Not everyone knows this, but cockroaches are pretty much universally hated. Like, it’s not that they’re unpleasant. I mean they are, but so are rats, so I can’t really judge them for that. The real problem with roaches though, is how flat out dumb they are.
“Whoo! We’re gonna party hard tonight!”
I sighed as Euterpe bounced around the pipes. Ever since he’d moved in with the letter-shirt humans he’d been especially insufferable. Calliope and I were fairly certain he was mimicking them, and his open invitation to all of the buildings residents to join him for a party inside the ceiling tiles was further proof of our theory.
“You look miserable, you know that?” Calliope said, sounding more amused than concerned for my well being.
“Do I? Can’t imagine why,” I said, rolling my eyes. “It’s not like I was promised food and haven’t gotten any.”
Calliope laughed. She always had a better humor for these things.
“Check it!” Euterpe said, waving his antennae at a large glass bottle that was half filled with an absolutely foul smelling liquid.
“Is that human stupid juice?” Calliope asked. Euterpe nodded, practically buzzing with excitement.
“How did it even get here?” I asked. There was no way Euterpe could have moved it, it was too big. Cockroaches were resilient little creatures, but they weren’t very strong.
“The guys who live in the room above us pried up a tile to make a secret alcohol hiding hole,” Euterpe said. “Little do they know, we’re here to bust into this stash!”
“Uh huh,” I said, unable to muster up the same enthusiasm. Human stupid juice smelled horrible, and it made humans do the dumbest things, almost as dumb as what cockroaches do in their spare time. I wasn’t really looking forward to trying it. “Well I’m out.”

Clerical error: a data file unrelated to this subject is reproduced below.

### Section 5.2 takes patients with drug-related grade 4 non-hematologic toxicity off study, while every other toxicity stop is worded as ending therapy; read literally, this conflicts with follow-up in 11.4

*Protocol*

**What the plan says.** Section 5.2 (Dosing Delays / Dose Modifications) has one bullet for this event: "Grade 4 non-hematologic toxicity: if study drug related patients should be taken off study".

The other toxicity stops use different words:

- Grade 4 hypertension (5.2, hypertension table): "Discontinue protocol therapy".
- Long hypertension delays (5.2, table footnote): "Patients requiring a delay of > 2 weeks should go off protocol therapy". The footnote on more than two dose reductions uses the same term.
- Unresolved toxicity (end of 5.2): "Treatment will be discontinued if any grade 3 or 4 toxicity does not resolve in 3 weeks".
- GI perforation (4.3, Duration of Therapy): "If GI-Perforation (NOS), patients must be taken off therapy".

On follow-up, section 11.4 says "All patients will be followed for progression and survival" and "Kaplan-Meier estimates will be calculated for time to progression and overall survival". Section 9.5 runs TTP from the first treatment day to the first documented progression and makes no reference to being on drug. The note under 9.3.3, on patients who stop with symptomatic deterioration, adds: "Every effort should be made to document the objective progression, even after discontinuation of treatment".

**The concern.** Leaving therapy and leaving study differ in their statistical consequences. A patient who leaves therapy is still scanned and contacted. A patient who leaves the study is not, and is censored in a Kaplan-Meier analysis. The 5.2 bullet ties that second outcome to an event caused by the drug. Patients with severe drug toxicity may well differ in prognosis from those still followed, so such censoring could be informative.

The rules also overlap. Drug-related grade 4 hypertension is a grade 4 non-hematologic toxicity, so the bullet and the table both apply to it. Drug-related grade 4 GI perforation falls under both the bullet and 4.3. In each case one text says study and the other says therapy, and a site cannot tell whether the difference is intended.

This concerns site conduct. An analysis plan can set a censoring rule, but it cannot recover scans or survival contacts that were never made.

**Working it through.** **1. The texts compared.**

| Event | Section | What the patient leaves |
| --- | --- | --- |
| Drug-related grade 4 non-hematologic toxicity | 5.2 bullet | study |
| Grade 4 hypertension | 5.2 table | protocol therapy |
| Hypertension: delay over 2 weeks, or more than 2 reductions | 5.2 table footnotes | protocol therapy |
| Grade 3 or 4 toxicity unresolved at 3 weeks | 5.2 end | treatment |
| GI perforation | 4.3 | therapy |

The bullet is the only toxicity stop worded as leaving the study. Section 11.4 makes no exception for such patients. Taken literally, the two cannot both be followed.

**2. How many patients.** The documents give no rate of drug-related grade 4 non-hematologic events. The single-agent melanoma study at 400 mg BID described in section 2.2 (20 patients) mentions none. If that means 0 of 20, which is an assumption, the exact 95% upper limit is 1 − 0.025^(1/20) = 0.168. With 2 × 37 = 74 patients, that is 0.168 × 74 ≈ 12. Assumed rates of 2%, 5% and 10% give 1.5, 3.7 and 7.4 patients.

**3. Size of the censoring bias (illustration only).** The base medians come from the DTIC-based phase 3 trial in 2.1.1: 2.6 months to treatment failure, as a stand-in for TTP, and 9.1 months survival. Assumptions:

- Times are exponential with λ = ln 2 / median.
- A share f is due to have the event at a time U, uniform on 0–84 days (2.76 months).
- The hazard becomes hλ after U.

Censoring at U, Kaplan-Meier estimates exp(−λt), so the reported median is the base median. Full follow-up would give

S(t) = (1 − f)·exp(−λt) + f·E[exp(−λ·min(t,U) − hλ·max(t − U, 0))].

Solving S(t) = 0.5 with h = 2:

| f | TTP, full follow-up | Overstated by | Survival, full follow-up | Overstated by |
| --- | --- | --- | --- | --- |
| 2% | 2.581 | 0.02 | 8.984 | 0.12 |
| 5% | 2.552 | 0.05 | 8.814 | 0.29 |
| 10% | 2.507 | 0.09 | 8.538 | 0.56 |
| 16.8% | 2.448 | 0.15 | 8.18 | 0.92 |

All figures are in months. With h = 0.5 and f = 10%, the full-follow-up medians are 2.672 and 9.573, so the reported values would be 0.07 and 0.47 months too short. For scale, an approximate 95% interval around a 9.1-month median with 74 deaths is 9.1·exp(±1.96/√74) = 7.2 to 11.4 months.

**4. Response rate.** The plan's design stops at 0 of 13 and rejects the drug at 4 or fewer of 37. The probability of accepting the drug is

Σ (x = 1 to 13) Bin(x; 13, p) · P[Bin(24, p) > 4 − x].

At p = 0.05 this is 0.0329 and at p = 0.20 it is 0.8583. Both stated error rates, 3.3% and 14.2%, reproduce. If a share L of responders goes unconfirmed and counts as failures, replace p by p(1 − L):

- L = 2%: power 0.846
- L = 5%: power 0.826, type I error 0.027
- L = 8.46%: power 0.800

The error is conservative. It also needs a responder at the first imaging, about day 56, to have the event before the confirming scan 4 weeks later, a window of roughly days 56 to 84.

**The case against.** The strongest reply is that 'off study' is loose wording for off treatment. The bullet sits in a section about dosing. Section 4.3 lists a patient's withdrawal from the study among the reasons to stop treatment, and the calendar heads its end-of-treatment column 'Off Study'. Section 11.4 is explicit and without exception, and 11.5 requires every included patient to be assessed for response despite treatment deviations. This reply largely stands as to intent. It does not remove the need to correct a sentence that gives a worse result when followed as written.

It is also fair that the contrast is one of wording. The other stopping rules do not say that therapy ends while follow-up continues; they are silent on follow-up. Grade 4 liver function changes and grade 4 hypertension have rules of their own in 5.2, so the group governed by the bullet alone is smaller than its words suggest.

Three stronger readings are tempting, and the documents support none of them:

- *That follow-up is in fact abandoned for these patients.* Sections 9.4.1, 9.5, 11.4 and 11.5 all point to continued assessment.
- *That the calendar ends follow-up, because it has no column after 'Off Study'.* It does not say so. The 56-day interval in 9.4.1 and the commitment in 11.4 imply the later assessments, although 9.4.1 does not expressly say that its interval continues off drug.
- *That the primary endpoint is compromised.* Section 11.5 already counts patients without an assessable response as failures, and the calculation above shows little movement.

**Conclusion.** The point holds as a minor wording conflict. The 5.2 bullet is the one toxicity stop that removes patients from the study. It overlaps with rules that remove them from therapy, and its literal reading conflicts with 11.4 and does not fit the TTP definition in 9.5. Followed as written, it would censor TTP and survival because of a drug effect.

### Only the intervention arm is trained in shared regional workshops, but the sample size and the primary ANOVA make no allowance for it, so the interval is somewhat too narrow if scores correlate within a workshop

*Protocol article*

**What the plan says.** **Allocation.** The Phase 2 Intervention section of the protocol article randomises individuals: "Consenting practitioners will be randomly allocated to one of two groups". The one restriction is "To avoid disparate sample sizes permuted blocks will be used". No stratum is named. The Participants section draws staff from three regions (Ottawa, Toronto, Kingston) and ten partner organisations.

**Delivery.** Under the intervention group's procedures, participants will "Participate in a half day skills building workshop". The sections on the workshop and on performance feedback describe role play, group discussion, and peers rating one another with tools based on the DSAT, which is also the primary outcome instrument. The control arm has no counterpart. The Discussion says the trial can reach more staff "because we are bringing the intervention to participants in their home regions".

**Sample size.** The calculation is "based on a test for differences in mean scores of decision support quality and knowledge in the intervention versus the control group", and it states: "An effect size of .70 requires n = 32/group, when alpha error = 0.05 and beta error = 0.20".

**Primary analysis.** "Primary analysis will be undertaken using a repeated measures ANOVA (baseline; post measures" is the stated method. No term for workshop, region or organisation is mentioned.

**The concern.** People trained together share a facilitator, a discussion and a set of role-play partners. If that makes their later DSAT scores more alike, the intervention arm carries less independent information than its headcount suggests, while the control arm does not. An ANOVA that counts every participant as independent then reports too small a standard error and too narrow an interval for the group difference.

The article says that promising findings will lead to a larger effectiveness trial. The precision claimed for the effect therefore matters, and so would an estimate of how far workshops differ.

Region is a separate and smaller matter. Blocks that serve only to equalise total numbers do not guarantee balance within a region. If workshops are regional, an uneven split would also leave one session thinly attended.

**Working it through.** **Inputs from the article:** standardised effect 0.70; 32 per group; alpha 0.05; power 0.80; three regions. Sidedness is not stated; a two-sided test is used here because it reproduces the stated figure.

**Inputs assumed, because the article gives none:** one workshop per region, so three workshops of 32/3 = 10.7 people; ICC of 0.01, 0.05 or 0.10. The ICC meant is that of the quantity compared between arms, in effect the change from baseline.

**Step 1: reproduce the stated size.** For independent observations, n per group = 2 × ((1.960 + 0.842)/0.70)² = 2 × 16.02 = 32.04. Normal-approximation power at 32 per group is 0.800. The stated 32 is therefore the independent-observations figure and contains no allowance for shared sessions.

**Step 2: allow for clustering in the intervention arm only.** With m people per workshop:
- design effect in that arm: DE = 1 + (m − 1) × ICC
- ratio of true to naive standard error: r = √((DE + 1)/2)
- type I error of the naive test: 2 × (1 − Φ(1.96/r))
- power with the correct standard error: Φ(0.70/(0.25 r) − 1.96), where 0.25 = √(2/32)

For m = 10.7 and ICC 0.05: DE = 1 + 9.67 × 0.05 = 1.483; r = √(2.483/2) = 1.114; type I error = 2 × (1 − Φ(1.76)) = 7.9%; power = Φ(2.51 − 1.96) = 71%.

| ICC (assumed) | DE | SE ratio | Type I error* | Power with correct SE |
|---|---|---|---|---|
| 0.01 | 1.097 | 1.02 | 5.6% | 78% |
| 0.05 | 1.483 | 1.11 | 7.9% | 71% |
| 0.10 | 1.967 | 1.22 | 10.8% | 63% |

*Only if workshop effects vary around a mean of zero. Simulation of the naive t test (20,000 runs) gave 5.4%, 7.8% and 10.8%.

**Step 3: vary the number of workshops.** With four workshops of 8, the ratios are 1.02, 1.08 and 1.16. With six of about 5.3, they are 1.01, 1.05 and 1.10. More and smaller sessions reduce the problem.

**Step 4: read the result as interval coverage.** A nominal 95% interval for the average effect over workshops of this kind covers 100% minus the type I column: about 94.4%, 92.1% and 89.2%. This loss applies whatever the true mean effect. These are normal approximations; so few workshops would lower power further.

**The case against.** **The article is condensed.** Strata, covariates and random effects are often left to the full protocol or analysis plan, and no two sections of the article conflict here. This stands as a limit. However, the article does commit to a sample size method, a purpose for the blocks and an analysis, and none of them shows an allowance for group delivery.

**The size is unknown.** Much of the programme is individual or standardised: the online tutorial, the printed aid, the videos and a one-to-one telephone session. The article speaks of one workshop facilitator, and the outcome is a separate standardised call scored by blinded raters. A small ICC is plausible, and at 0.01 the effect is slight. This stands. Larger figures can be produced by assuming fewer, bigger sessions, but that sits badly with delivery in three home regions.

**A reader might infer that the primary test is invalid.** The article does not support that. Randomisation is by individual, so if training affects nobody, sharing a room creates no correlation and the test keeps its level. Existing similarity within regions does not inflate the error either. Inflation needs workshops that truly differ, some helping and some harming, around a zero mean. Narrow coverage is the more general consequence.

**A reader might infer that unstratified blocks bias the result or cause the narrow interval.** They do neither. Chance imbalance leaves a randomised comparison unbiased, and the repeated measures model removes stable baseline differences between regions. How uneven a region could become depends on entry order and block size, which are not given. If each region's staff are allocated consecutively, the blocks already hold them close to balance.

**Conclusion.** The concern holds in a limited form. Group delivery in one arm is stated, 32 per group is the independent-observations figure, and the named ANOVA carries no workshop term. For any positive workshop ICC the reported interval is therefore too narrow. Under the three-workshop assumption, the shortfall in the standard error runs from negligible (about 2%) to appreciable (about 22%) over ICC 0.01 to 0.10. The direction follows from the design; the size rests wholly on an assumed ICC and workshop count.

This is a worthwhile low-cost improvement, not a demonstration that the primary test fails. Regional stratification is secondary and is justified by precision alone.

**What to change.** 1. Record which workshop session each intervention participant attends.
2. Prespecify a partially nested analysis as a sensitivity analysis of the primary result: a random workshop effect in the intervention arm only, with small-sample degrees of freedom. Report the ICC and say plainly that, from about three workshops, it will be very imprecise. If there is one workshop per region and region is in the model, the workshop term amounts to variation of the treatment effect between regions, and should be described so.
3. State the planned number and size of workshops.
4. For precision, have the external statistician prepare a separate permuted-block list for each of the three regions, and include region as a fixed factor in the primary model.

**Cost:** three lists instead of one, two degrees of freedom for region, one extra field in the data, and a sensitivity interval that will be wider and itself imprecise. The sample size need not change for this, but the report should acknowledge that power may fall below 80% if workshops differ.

“Aww, Thalia, come on! It’ll be fun!” Euterpe said, crawling over the bottle to get to it’s top. “At least help me get it open? Please?”
I sighed. I didn’t want to, but then Calliope gave me her “you should be nice to others” face, and I had to.
The bottle wasn’t too hard to open, I just had to twist the cap a bit and then the nasty dark liquid within spilled everywhere. Euterpe cheered, and I moved away from the gross smell before any of the liquid could get stuck in my fur.
“Can we go now?” I asked Calliope, pouting at her. All I’d wanted was food, I should have known better than to trust a roach. Rats were much more credible.
“I guess, but what about—”
Calliope was cut off by a very scary sound coming from the ceiling tile that the stupid juice was spilling out onto.
“Uh, Euterpe, you might wanna move,” I said, backing away as the tile started to sag.
“Huh? No way, this is awesome!” Euterpe said, giggling as he swam in the dark liquid. “I feel great!”
The tile creaked again, then gave way entirely, sending the bottle, and Euterpe, crashing down to the floor below.
The humans started screaming, the bottle shattered, and I suddenly felt sort of bad about all the bad things I’d said about Euterpe.